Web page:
ple plug was again monitored, providing a second analytical
signal. After the analytical signal reached the maximumvalue
(site y), the detector could be displaced to its original position,
which corresponded to the injection of a new sample plug.
Evaluation of the working conditions of the multisite de-
tection manifold required assessment of several parameters,
such as sample insertion volume, flow rate, coil length be-
tween both detection sites, and commutation times, aiming for
effective separation of analytical signals attained at both de-
tection sites, minimization of sample plug dispersion over the
path between both detection sites, and accomplishment of the
highest sampling rates.
The commutation time, which determines the switching
time of the injector-commutator and, hence, relocation of the
detector in sites x and y, is crucial because it conditions clear
separation of analytical signals; restoration of the baseline; mix-
ing or reaction time, which might occur between both measur-
ing sites; and sampling rate accomplished by the system. After
the analytical signal attained at the first detection site has re-
turned to the baseline, the commutator can be switched at will
before the sample reaches site y. The next commutation, corre-
sponding to the setting of the commutator in its original posi-
tion, could be made after the peak maximumwas reached at site
y, thus avoiding the need to complete passage of the whole
sample plug through the detector at that site, with most of the
tailing portion of the sample zone being directly discarded.
As reported earlier, increasing injection volumes gave ana-
lytical signals closer to steady-state values. However, higher
sample volumes produced longer detection times, which had a
negative effect on the sampling rate. Injection volumes of
about 250 L, as in evaluation of detector working character-
istics, significantly compromised the sampling rates. Thus, in-
jection volumes of 100 L were used for further trials, which
allowed a signal with total restoration of the baseline in about
30 s (site x).
The length of coil R
, commutation time, and flow rate de-
termine the time taken by the sample to flow from the first to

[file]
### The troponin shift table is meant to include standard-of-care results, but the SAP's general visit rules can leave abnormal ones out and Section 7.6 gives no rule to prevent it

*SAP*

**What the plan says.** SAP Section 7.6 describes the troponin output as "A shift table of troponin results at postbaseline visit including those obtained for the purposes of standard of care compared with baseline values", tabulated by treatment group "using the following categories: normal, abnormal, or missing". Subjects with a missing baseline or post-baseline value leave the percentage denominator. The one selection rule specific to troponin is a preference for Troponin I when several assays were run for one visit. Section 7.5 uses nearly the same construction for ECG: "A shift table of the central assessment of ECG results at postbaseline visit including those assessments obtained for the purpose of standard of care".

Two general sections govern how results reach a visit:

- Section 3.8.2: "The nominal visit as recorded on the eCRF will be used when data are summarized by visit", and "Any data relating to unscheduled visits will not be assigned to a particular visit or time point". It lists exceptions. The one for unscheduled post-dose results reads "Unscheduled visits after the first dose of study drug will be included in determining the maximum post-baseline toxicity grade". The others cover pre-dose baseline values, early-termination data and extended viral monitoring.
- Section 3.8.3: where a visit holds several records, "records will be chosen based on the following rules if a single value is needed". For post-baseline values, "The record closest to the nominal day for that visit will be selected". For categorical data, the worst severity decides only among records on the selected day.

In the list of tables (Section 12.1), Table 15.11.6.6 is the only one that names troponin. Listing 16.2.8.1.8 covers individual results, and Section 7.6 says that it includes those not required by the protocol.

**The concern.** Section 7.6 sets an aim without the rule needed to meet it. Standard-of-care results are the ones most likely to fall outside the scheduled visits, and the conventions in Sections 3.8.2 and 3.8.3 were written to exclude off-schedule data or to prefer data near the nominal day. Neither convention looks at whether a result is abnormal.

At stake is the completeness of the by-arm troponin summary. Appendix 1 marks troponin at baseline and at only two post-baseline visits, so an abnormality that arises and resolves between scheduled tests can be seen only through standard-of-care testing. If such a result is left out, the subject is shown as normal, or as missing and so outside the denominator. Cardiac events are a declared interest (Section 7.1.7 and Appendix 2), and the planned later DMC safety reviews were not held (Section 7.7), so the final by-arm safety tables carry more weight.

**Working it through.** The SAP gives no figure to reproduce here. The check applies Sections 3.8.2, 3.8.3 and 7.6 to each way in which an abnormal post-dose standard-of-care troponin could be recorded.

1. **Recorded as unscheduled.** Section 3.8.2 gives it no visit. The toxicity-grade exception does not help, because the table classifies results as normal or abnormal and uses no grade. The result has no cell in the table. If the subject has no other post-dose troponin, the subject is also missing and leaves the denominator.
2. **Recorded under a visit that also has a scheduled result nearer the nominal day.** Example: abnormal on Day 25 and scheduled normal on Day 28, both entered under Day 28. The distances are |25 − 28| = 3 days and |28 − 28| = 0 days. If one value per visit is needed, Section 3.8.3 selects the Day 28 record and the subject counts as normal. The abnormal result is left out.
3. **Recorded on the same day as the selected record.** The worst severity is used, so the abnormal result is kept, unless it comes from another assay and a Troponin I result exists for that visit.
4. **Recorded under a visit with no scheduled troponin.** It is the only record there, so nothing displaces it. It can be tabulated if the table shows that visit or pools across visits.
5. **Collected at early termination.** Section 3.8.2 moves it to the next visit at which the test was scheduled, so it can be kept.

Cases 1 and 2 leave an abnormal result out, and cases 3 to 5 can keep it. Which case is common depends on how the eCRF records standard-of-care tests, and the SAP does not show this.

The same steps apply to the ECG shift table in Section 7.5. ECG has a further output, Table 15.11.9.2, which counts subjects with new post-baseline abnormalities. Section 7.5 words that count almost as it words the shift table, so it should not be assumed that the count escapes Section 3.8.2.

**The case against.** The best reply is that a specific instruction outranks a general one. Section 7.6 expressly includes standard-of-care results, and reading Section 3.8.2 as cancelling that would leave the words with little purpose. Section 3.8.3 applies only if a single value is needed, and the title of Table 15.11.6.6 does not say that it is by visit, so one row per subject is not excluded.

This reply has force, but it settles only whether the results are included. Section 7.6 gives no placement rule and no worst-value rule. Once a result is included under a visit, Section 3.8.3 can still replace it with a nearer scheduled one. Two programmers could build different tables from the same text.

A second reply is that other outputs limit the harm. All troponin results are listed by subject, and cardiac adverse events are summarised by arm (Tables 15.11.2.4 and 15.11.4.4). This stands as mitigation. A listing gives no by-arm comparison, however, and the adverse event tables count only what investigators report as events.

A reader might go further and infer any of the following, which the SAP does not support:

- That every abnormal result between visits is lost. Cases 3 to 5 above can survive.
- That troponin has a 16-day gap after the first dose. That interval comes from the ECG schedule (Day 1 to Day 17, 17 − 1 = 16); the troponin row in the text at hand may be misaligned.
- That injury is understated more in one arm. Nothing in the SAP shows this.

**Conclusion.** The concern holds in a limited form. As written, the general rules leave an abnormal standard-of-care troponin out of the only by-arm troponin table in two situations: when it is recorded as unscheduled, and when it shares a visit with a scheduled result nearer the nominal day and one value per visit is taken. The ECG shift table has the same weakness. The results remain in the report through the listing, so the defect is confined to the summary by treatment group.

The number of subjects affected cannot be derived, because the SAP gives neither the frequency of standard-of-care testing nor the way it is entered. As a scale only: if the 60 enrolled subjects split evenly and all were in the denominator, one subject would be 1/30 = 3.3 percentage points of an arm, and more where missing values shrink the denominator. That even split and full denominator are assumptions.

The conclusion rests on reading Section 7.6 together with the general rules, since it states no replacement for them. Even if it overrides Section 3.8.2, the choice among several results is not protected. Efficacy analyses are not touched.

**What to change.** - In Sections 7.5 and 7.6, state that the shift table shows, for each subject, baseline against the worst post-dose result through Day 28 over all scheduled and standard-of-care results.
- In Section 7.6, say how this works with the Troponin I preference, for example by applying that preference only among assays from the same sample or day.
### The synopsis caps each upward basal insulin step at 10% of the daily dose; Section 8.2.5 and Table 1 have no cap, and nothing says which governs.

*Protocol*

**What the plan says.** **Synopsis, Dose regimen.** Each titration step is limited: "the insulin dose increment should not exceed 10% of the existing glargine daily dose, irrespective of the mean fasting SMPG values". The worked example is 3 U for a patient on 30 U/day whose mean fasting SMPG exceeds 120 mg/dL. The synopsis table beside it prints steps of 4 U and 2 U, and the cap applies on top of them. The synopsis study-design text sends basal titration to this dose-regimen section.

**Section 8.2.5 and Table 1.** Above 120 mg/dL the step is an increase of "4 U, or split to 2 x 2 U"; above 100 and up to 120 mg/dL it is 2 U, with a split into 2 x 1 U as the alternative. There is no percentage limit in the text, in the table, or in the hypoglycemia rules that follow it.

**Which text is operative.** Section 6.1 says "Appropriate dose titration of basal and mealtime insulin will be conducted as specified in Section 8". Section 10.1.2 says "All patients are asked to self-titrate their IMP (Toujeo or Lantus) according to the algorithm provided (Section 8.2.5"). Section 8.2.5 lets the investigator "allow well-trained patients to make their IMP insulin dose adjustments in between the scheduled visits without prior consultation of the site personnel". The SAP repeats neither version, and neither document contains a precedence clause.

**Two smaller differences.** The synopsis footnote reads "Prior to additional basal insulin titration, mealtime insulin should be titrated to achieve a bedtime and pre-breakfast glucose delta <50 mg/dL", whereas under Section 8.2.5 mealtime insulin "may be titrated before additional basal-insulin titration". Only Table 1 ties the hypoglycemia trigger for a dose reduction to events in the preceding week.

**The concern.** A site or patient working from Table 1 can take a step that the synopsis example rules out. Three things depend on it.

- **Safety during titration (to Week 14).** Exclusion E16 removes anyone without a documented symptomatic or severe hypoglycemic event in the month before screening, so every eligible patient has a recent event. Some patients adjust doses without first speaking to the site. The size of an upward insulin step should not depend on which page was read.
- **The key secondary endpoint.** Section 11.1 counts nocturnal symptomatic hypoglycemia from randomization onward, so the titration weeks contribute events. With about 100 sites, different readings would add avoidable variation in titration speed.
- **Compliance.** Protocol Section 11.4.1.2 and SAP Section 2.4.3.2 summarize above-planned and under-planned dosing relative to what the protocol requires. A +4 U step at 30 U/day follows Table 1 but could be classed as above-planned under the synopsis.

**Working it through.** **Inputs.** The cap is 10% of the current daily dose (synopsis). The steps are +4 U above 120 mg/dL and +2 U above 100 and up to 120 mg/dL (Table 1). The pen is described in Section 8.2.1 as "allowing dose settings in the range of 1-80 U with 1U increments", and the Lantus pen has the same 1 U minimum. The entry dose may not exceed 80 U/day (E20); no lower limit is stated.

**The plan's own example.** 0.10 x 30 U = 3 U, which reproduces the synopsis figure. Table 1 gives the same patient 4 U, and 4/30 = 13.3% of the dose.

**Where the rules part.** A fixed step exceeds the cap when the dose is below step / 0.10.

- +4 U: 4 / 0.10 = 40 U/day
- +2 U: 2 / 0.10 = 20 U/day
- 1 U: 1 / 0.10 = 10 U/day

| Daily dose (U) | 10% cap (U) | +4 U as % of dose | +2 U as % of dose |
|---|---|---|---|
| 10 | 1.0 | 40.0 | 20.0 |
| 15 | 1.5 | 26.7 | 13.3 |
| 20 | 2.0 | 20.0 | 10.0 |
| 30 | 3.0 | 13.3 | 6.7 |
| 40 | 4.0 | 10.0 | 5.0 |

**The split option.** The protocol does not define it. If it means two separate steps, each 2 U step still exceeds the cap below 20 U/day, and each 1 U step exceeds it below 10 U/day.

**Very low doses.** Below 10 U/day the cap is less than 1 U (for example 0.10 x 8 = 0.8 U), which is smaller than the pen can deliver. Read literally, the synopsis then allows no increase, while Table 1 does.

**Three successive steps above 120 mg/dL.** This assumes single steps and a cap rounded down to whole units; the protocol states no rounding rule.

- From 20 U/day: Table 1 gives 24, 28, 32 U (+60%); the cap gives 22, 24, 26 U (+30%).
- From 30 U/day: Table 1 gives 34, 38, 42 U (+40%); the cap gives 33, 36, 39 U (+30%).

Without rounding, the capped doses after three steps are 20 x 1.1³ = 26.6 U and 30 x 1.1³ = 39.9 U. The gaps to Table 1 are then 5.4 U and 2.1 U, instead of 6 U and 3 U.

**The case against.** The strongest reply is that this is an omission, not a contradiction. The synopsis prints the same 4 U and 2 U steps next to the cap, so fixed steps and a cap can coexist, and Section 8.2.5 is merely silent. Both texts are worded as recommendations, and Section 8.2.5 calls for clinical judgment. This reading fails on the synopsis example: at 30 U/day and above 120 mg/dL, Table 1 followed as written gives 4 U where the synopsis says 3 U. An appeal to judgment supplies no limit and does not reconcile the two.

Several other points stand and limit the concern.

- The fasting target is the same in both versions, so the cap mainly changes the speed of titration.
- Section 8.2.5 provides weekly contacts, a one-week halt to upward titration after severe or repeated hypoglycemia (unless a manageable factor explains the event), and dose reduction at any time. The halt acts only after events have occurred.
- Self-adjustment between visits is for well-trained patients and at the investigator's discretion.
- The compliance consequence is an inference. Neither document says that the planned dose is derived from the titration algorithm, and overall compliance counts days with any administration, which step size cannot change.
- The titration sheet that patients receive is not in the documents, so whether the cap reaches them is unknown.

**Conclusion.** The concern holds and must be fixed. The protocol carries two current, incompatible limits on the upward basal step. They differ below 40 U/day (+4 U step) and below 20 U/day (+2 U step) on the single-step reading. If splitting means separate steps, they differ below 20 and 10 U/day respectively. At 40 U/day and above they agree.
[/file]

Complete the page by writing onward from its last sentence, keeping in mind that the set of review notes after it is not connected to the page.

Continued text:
the second detection site. If R
is too short, the front edge of
the sample plug may flow through site y before the detector is
relocated in this site. On the other hand, if this coil is too long,
sample dispersion will be high while the sampling rate will be
low. Several lengths ranging from 180 to 500 cm were tested
for coil R
, as well as flow rates between 0.8 and 2.0 mL/min.
A200 cmcoil and 1.2 mL/min flowrate were selected; hence,
the cell remained in the first site for 30 s and 70 s in the second
site. Under these conditions, sampling rates were 45 sam-
ples/h (Figure 4).
Once these parameters were set, potassium
hexacyanoferrate(II) solutions with a concentration range of
1.0 10
to 1.0 10
Mwere intercalated, yielding analytical
signals with good precision at both sites of detection, and
RSDs always #1.3 and 1.8% (n = 12), respectively, for the
first and second detection positions.
Manifold Optimization for Sequential Determination
of SA and ASA in Pharmaceutical Preparations
The usefulness of an FIA manifold with amperometric
multisite detection was evaluated by performing a sequential
determination of SAand ASAin pharmaceutical products (Fig-
ure 3B). SA undergoes an electron transfer-chemical reaction
pathway at the glassy carbon electrode; the final products are
probably a quinone-type structure, as reported for a structurally
related compound containing a phenolic moiety (13). In ASA,
the phenolic group is protected, making this compound